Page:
Artists from all walks of life came together on January 10th in the Hampden-Booth Theatre Library to showcase their artistic talents at The Players 3rd Annual Artist Exhibition.
Throughout the library, The Players Art Committee exhibited twenty pieces of members-only artwork produced in different mediums, with several artists on hand to discuss their work and give attendees some insight into their art careers, whether it be for a few short years as a hobby or decades.
Loren Arethas started painting as a hobby 30 years ago and submitted Sunset Haze, a 12” x 12” acrylic on canvas. Arethas previously worked selling advertising space for interior design publications. Her familiarity with interior design has transformed this expertise onto canvas, painting appealing landscapes like Sunset Haze and other still-life.
Phyllis Cox, who said she has been painting since she was 12, exhibited a 12” x 12” acrylic entitled Rings, a stunning canvas of a jewelry box filled with an assortment of rings. Cox showed attendees she was wearing some of the jewelry she showcased in her art piece. She has worked as an art director, is a book author, and of late, started a second career as an actor. Kudos to her skill and longevity with her hobby.
David W. Grunner displayed his 20” by 24” framed photograph entitled Boy with Kite Beneath Assisi, a black and white masterpiece shot with a Fuji X100 in 2021. Before the event, Grunner shared personal information about his lifelong photography hobby.
“My love for photography was instilled by my father, who was an incredible photographer as well,” Grunner said. “My fondest childhood memories were summer walks in Urbino, Italy, using a Nikon FM3 camera.”
“My father taught me to set up a shot, think about lighting and scale, but most importantly, how to sneak photographs of ordinary people going about their business.”
Grunner, a native New Yorker, spent a decade teaching high school English. He now serves as the sales director for a wine and spirits portfolio. He joined the club with a passion for the arts and pursue his goal of being part of their magnificent art collection.
“Where else can you sip a martini beneath the eyes of a Sargent?” Gazing around the library during the art show or perusing the halls and staircases of The Players, one would certainly confirm Grunner’s praise.
A worldly and one-of-a-kind entry by Olivera Medenica was her Prismacolor art piece entitled Gracanica Monastery, representing the last endowment of King Stefan Uros II Milutin. Medenica paid homage to the sacred church through her work.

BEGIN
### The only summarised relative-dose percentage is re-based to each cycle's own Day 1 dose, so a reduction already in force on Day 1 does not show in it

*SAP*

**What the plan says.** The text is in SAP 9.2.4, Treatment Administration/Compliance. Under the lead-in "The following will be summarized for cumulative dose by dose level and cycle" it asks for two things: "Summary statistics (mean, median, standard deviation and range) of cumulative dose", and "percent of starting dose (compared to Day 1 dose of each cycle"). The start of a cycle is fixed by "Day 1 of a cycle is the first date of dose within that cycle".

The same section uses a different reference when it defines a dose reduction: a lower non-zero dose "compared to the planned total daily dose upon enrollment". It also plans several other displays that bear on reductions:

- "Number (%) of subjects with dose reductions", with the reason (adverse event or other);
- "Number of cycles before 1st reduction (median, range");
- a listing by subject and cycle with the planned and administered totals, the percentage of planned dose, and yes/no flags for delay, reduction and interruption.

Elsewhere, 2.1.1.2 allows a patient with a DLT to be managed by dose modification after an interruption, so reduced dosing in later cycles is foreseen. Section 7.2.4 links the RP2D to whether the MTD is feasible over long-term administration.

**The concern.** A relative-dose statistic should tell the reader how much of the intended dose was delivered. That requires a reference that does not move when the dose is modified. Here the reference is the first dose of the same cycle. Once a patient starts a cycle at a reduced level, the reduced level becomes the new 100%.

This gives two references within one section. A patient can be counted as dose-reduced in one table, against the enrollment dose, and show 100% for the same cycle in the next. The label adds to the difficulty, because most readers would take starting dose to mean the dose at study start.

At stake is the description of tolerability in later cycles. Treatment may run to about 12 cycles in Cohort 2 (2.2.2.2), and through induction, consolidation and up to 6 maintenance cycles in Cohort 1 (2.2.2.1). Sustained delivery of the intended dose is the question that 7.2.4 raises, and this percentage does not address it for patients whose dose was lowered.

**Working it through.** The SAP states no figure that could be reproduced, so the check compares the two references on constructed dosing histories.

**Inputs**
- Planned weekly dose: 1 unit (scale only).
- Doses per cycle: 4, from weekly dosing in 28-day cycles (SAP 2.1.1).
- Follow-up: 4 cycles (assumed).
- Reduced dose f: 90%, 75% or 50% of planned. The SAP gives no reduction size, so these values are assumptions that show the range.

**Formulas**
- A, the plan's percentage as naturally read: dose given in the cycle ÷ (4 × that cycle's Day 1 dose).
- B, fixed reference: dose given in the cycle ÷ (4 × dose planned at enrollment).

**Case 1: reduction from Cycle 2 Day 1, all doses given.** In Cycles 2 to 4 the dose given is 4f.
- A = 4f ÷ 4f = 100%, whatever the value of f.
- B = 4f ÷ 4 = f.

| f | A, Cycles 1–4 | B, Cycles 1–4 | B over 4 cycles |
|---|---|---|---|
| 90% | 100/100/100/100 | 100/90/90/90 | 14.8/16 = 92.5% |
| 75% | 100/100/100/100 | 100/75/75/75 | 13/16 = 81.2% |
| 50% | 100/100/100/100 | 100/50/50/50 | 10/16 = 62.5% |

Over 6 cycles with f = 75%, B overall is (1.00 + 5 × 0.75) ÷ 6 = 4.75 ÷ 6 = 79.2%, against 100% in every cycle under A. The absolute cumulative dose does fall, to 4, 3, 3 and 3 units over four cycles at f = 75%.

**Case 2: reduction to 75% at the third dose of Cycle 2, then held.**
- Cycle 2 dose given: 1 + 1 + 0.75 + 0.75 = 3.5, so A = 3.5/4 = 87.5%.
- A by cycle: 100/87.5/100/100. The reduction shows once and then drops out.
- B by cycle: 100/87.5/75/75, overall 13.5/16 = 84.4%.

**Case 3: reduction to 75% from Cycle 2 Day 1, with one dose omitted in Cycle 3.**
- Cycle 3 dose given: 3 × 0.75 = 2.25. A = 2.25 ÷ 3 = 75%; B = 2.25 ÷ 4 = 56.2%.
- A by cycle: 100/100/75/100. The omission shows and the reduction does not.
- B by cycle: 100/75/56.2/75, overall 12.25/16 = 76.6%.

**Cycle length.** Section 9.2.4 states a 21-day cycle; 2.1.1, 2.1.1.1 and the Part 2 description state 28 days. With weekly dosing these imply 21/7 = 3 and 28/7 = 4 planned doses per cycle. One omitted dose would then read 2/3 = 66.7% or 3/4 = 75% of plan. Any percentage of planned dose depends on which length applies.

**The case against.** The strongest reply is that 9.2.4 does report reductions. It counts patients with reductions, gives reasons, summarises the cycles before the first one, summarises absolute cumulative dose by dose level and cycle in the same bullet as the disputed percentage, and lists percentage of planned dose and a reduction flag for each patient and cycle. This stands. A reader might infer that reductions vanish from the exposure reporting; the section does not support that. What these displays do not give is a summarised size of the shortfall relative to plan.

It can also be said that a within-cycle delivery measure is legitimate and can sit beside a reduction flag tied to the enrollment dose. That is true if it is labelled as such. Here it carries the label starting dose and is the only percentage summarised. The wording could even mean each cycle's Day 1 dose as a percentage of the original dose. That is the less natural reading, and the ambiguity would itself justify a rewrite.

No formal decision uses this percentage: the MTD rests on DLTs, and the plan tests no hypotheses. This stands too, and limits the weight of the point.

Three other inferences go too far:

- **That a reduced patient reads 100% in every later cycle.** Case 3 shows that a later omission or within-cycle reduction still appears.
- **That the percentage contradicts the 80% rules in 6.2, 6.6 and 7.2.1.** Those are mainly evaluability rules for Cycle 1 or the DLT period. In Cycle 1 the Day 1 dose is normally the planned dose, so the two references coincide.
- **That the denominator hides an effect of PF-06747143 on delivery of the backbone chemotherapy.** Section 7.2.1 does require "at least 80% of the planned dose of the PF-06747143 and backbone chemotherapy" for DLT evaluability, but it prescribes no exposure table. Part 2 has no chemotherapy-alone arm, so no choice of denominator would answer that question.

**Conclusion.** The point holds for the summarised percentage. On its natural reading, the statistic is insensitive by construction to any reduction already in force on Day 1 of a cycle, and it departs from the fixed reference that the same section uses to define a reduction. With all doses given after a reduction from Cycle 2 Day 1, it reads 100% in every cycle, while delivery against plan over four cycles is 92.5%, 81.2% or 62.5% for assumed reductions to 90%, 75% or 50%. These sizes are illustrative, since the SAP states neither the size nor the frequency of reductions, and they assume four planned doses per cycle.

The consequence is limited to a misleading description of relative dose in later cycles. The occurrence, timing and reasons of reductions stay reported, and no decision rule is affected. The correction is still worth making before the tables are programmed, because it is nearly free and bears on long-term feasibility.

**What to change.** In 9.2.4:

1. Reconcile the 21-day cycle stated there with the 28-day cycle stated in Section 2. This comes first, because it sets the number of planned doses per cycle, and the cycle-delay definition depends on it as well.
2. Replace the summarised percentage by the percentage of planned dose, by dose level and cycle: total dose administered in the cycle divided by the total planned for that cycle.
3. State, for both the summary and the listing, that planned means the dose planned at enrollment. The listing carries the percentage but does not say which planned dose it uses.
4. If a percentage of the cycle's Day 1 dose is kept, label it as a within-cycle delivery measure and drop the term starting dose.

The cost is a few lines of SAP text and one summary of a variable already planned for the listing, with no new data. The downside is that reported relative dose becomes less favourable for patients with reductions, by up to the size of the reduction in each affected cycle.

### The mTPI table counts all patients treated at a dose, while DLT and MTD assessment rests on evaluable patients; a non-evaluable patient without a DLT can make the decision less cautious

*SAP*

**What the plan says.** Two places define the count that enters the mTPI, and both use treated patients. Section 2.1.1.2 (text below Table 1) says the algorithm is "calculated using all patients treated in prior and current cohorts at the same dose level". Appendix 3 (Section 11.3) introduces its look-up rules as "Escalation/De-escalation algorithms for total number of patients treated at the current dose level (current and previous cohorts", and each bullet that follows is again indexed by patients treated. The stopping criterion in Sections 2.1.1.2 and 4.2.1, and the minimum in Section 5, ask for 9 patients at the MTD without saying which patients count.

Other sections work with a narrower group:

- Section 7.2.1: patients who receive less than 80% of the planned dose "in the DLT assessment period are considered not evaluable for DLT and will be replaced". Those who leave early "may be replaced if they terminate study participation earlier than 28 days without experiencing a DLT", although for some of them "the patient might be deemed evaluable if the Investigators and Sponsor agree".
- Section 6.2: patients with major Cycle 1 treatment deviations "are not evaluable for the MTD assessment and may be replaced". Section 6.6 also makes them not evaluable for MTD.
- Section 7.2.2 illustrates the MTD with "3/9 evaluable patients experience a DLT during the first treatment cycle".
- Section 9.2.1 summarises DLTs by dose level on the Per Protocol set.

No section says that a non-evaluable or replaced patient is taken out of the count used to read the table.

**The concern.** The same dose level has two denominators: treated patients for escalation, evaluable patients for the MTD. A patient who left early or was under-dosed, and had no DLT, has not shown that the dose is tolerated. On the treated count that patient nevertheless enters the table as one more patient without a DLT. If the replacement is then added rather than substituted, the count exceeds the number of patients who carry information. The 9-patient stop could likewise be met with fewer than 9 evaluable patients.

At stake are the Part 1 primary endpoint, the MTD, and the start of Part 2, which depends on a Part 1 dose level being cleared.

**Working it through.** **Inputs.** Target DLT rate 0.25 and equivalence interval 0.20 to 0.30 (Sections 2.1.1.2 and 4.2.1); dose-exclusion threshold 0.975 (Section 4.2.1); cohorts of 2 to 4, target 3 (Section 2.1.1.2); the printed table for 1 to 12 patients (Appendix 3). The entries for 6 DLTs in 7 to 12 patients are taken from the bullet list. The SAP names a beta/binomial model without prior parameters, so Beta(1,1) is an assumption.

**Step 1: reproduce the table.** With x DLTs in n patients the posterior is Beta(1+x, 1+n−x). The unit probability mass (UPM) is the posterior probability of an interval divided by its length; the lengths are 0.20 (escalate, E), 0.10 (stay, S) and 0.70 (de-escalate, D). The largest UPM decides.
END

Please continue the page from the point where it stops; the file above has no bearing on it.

The following is a description provided by Princeton.edu.: “King Milutin’s five-domed edifice has a cross-in-square floor plan, an almost square naos, a deep sanctuary, a narrow western bay, and a two-storied narthex with katechoumena (gallery). The central part of the building is surrounded by aisles, which incorporate the choirs and eastern chapels flanking the tripartite sanctuary. The church was built using the cloisonné technique with horizontally arranged ashlars framed with brick, while the windows and domes were made exclusively of brick.”
Medenica, a Dunnington Bartholow and Miller LLP partner, started painting at 17. Her work was publicly displayed for the first time this evening. Considering her talent, we need to see more of her work in the future.
Members and guests of The Players know well the informal room that houses the pool table and casual restaurant/bar on the lower floor, so it was striking to see Sonia O’Mara’s intensely realistic 20” x 24” framed oil on linen The Grill Room.
Before the first night exhibition, O’Mara shared some background history. Her father was a painter, and her mother a dancer, and she comes from a long line of artists and musicians. She was torn between a career in acting or painting, but ultimately, she painted.
“The decision came down to understanding if I pursued acting, I would need to be hired in theater. As a painter, I was in control of when and how I could express my creativity,” O’Mara said.
As fate would have it, O’Mara shares the same birthday with The Players founder Edwin Booth, and she feels an important part of the very special community of gifted members and artists at 16 Gramercy Park South.
“The Players is an oasis of those simple old-world ideals of camaraderie, humanity, and celebration of creatives,” O’Mara said.
Those simple feelings seem in short supply in our new nonchalant society. Looking upon O’Mara’s painting brings viewers closer to what we all know – this is indeed “a certain club” meant to be cherished and revered.
Finally, Dana York’s gold leaf, oil, ink, and synthetic glass A Dance in London maintains an old-world charm with a modern technique twist. York retired several years ago and took up art for additional income. Guest Bobby Singer said her spellbinding submission made participants stand back in awe of its beauty and intricacy.
Long-term member Sarah Ann Rodgers was the original impetus behind the concept of the annual art show, and she thanked the staff who kept the artwork safe.
Art Committee Chair Michael Gerbino and Rodgers worked tirelessly to bring about this splendid evening. The art committee and all involved care about the larger issue of keeping Edwin Booth’s dream alive well into the 21st century and beyond. Bravo!